Emissions compliance: Setting the right course

Charles Adkins, NewEnergy Associates, USA

Planning for emissions trading is a complex strategic task. Software tools can help utilities plan for compliance in the most cost-effective manner.

The 37 developed countries that are signatories of the Kyoto Protocol have committed themselves to a difficult and expensive effort to reduce greenhouse gas emissions. The European Union (EU) has committed to an overall CO2 emissions reduction of eight per cent below their 1990 levels. “This will be difficult to achieve,” states Eric J. Hughes, principal consultant, emissions strategy and resource planning with NewEnergy Associates, a Siemens company. “For example, under the EU allocations, Spain is allowed an increase over 1990 levels of no more than 15 per cent. However, in 2001 greenhouse gas emissions had grown by roughly 32 per cent from its 1990 levels. Ireland was permitted an increase of 13 per cent above 1990 levels, but was at a 31 per cent increase level in 2001.” Hughes goes on to state, “Significant reductions must take place between now and the start of restrictions next year. Even more stringent penalties are slated for 2008 and beyond.”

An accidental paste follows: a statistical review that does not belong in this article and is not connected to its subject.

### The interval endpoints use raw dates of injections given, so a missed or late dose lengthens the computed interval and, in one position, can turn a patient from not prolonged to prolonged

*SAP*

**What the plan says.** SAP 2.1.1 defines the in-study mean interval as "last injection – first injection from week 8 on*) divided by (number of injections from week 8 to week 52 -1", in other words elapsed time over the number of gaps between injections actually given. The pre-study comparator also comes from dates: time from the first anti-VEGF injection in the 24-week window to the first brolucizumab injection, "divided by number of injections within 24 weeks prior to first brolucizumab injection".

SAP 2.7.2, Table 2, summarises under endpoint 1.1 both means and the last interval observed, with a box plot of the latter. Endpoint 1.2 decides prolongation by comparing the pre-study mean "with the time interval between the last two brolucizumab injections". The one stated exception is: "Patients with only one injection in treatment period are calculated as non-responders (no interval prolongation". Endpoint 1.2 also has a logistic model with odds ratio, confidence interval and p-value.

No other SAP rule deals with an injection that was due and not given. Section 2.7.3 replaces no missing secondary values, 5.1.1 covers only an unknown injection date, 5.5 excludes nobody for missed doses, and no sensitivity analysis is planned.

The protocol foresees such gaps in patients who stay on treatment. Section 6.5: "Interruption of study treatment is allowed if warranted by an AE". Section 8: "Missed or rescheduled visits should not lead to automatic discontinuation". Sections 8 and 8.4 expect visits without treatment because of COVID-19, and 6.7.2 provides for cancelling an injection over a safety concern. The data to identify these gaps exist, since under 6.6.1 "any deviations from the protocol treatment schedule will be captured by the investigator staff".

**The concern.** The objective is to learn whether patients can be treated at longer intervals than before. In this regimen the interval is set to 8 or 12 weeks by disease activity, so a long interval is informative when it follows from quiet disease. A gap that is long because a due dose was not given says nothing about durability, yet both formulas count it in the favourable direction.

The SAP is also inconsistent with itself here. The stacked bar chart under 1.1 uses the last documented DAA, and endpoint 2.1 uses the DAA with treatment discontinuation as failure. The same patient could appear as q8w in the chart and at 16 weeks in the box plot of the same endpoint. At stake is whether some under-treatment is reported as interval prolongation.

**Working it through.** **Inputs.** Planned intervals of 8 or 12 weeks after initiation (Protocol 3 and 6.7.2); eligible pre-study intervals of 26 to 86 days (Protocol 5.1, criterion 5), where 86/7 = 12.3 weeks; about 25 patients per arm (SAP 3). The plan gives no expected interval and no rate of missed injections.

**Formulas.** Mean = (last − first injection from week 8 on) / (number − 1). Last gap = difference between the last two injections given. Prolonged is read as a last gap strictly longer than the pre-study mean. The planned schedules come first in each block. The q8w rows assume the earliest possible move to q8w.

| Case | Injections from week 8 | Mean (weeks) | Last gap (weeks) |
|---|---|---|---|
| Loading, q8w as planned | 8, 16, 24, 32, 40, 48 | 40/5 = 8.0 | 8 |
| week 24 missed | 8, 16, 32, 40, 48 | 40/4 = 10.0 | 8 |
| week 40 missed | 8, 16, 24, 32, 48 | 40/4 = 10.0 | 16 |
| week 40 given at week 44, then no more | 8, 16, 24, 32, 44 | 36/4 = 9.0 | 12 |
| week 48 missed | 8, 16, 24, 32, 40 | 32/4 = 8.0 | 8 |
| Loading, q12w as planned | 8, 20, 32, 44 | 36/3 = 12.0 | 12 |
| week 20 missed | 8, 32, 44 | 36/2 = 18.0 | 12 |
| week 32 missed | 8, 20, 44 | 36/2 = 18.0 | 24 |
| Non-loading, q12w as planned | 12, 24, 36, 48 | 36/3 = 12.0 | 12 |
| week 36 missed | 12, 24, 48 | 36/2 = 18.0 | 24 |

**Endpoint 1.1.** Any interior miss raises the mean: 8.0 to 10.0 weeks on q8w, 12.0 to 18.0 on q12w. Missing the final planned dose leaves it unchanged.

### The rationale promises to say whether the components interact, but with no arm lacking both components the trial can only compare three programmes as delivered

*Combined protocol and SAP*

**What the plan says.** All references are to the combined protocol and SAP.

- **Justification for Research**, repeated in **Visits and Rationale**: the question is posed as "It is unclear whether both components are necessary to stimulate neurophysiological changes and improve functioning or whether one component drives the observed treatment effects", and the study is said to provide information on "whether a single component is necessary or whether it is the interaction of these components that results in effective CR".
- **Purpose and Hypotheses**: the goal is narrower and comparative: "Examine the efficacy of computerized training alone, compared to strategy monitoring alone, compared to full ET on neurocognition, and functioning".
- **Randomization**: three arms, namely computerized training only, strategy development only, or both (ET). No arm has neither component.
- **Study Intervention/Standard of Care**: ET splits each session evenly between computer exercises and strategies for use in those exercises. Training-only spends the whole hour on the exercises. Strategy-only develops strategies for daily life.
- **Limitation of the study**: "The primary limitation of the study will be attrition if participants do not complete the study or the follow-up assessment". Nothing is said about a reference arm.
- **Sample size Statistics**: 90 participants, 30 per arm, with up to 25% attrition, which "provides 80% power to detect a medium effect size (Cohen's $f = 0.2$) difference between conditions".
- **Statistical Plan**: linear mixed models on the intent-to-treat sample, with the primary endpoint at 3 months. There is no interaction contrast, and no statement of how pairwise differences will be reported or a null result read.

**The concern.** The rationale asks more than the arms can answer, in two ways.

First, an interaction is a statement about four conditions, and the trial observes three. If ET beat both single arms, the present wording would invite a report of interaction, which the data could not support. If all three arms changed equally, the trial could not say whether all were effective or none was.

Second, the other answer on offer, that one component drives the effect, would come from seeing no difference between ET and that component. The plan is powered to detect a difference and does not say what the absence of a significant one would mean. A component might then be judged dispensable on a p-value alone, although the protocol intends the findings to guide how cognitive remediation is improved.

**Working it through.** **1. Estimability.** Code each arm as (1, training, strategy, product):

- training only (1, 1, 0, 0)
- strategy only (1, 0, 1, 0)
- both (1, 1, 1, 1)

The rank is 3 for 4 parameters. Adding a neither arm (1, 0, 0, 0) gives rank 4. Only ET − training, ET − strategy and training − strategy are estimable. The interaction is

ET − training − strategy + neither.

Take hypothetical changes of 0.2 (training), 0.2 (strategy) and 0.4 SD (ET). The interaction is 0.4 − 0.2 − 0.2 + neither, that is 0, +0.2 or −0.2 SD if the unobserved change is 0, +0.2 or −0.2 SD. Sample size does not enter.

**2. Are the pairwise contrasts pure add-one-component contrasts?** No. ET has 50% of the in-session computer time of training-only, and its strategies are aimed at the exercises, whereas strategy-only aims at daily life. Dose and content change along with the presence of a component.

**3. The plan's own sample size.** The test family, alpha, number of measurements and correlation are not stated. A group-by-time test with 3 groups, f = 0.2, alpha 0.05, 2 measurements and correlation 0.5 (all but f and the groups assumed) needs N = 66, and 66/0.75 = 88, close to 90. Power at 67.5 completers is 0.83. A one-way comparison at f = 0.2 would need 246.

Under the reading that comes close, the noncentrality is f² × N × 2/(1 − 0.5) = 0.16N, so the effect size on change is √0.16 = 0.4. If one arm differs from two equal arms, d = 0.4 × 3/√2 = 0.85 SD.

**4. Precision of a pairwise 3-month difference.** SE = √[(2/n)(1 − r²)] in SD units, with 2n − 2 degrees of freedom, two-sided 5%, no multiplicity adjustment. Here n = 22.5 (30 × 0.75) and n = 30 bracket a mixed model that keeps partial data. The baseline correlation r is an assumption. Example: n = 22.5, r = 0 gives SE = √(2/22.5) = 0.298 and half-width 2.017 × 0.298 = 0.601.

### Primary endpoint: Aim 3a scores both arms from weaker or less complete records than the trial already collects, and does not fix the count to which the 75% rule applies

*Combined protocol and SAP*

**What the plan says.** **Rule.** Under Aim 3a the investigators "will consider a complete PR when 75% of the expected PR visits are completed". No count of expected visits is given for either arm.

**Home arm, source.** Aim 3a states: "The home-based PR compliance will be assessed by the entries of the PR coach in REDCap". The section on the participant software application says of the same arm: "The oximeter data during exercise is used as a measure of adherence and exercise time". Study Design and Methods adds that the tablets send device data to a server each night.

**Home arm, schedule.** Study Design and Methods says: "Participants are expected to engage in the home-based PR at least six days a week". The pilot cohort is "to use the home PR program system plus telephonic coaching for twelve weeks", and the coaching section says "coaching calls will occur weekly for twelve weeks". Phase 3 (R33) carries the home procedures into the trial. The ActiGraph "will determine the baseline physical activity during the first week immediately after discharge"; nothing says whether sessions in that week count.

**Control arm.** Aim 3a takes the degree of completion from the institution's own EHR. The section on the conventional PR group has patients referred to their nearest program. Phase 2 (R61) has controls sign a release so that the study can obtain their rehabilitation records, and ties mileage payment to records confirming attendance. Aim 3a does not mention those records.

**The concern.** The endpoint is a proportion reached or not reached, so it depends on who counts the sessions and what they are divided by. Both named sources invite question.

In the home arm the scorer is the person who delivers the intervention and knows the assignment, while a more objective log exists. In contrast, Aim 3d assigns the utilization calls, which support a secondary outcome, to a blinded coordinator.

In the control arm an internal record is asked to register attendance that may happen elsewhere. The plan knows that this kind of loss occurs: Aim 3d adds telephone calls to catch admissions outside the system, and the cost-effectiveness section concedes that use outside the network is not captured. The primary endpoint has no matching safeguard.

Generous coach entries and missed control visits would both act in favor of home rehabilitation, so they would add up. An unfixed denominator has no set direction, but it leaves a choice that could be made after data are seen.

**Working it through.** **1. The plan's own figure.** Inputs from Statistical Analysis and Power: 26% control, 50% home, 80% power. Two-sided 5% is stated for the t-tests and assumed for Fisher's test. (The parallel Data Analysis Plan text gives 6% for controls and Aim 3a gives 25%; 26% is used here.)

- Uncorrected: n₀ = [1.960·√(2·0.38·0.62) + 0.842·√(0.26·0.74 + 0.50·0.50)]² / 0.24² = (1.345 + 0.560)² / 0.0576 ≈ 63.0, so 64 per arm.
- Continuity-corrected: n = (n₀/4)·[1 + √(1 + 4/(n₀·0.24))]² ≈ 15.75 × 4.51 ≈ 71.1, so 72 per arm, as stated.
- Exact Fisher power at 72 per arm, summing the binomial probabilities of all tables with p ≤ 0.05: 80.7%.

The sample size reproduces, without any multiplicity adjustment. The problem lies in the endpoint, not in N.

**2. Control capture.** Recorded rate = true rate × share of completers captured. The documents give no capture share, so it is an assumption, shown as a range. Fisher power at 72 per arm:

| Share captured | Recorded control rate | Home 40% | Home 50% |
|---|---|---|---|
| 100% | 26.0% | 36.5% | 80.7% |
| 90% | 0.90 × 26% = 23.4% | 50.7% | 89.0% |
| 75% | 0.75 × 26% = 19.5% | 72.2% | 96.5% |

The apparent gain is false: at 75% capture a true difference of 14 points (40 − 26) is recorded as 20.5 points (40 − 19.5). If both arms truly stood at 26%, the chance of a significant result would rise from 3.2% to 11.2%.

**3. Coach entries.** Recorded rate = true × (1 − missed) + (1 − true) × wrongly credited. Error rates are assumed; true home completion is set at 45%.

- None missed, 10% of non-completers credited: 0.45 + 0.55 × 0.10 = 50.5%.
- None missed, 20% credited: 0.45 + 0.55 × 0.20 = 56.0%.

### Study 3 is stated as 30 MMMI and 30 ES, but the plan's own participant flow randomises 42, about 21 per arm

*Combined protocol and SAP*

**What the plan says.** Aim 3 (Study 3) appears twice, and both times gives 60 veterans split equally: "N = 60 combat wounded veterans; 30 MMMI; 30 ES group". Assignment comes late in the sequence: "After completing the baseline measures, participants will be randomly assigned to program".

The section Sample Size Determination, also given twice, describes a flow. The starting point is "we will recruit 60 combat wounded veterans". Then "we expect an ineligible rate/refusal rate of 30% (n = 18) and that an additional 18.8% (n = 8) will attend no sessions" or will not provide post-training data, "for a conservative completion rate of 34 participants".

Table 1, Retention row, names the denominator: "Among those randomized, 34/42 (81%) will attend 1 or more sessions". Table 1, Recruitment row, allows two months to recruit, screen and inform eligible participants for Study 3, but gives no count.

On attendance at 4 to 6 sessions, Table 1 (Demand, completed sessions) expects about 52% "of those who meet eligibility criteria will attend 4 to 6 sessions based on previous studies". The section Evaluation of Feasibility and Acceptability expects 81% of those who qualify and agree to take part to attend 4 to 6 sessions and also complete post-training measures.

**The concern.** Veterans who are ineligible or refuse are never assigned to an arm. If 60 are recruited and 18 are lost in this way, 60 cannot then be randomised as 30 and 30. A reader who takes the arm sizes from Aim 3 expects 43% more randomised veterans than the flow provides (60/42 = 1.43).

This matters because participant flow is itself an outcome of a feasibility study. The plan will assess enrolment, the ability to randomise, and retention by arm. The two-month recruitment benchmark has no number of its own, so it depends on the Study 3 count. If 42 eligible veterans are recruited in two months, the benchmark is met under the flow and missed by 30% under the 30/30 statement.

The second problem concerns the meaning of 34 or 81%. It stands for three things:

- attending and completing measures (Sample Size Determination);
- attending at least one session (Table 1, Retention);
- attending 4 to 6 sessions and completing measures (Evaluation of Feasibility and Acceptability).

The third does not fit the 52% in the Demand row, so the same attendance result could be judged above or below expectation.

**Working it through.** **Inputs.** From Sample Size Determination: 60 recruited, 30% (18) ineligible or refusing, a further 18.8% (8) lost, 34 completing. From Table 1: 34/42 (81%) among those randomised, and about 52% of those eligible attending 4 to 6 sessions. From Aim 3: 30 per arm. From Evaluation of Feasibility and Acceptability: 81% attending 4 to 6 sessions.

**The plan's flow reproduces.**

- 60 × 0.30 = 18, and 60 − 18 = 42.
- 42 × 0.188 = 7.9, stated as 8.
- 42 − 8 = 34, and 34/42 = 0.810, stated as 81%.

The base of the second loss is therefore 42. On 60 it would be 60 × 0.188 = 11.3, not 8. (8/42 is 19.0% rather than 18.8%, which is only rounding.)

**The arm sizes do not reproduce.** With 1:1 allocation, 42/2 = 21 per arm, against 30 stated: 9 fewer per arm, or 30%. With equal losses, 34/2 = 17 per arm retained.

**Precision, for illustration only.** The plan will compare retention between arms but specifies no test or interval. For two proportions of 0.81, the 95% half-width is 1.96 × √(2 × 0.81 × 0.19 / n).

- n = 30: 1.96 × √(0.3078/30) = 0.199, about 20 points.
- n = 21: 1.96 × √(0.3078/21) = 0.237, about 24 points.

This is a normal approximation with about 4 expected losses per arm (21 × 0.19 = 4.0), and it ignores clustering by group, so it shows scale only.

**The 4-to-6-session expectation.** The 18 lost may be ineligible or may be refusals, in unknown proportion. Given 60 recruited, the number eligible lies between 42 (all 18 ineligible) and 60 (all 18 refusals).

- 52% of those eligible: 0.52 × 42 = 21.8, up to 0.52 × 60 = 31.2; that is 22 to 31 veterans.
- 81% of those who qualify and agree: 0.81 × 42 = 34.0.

Figure 1. CO2 emissions from electric generation in Ireland
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The current legislative and regulatory climate in the US is only slightly better than that found in Europe, Canada, and the rest of the world. While the regulations in the US governing SO2, NOx, and particulate emissions are well understood, there are significant costs looming as NOx limitations ratchet down from “ozone season” only to year round ones. Adding to these costs is the Maximum Available Control Technology (MACT) requirements for mercury reductions. Further complicating the situation are multiple technologies for controlling each effluent (such as scrubbers, SRCs, bag houses) and the array of clean technologies (solar, wind, biomass, and geothermal).